Husker I agree with your last comment about only being a couple ways to avoid paying taxes. However, I was handed an operation that needed a few improvements, a few pieces of equipment and a few facility updates, but overall I'm not sitting that bad. If I've got the cash to improve a couple of them each year and avoid paying taxes, I'm going to do it. I'm breaking no laws and lowering my tax obligation at the same time. Until capitol improvements become a tax liability, I will continue to update/improve my operation. In my opinion, this is a third way to reduce taxes.
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Honored Advisor

Re: Lower incomes ahead -- what are you doing to prepare?

Husker a great entry.

 

There is one other way to limit taxes.   During the high income years a steady growth of size will also work.  Eventually when growth stops the tax man becomes more of an issue.

But,  I caution, it takes a very good seat of the pants feel for the very decisions you describe.  Too much growth is risky and it is often hard to predict what investment will return best in the future.  Inputs like seed and fertilizer can be just as risky if one is locking into a high cost.   But some steady growth is promoted by and desired by tax law.

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Honored Advisor

Re: Lower incomes ahead -- what are you doing to prepare?

The heading here assumes there is still something to do.

 

That ship already sailed.

 

Leaner times are already here. Higher expenses and 1/3 or more LESS income has already arrived.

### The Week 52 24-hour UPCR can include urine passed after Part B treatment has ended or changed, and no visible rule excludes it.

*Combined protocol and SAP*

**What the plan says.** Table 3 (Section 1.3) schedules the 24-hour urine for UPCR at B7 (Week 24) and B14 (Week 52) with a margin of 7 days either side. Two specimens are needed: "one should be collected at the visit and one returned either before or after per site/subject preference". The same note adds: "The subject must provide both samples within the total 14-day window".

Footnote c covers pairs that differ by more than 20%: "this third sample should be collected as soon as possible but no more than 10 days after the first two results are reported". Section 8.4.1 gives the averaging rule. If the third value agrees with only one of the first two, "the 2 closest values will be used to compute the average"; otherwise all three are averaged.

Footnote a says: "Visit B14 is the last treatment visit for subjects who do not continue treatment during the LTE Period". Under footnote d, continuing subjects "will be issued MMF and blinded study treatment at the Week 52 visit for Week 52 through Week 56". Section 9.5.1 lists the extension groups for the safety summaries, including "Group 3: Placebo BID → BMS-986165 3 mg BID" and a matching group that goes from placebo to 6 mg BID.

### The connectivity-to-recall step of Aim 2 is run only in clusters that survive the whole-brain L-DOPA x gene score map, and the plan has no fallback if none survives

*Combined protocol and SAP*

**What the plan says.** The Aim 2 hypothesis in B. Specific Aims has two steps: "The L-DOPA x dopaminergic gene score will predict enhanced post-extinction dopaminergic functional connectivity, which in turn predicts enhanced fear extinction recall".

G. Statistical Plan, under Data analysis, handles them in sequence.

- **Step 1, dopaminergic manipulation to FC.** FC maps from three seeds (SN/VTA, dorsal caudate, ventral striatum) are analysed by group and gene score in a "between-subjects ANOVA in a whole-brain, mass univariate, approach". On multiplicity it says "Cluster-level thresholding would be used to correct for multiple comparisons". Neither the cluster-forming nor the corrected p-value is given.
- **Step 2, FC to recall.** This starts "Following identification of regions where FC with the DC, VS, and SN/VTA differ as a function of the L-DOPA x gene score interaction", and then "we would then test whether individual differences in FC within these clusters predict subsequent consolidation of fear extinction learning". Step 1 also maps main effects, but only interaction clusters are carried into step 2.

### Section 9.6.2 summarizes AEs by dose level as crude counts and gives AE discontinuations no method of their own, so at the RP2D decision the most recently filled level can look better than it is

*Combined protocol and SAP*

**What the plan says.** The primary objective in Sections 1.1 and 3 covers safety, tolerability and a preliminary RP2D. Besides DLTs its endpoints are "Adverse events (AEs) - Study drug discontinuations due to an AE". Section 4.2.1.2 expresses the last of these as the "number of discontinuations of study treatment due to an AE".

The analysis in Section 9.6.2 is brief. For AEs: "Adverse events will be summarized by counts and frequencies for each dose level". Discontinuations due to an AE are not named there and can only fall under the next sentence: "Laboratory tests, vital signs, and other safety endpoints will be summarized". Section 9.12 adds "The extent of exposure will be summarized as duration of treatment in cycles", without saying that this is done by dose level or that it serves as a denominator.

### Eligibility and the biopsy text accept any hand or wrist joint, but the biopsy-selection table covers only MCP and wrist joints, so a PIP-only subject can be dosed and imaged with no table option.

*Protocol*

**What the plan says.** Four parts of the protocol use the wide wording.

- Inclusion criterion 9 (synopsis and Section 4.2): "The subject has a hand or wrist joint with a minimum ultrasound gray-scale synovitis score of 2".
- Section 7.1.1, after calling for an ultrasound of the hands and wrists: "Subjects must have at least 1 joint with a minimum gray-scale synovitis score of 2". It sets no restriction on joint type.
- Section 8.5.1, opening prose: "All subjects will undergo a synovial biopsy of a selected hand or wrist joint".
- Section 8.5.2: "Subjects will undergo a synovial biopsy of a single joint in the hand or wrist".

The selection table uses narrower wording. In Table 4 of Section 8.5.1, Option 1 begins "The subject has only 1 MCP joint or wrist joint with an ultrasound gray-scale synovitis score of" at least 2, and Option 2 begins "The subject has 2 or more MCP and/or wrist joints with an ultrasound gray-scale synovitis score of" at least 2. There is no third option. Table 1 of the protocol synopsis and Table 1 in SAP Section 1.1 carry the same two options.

This is akin to deciding you need firewood for the winter after the first foot of snow is already on the ground.  

 

 

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Honored Advisor

Re: Lower incomes ahead -- what are you doing to prepare?

Excellent points of discussion.
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Frequent Contributor

Re: Lower incomes ahead -- what are you doing to prepare?

Try to secure inputs at a cheaper price without sacrificing quality. No new machinery this year, everything we have is older used but well maintained, preventative maintenance does not cost it pays. Refigure COP and break evens of alternative crops and try to keep farms in a 1/3 W, 1/3 S and 1/3 in C . Try to use minimal tillage passes and use rotation as a method of lowering weed control costs. Avoid high priced race horse hybrids and go with cheaper tried but true hybrids for our area. In a nutshell stop swinging for home runs and concentrate on base hits only.
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Senior Advisor

Re: Lower incomes ahead -- what are you doing to prepare?

A well planned cover crop worked into the crop rotation can pay big dividends as well. They key to making them work is management.
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Senior Advisor

Re: Lower incomes ahead -- what are you doing to prepare?

II'm looking hard at cover crops.  Go over with me how you make money on them every year?  It's got to be a sure enough thing that I can count on the benefit.  In other words, if someone says I can use less fertilizr or less herbicide, it needs to pay.  I know I'll need more insecticide as rye invites cut worms.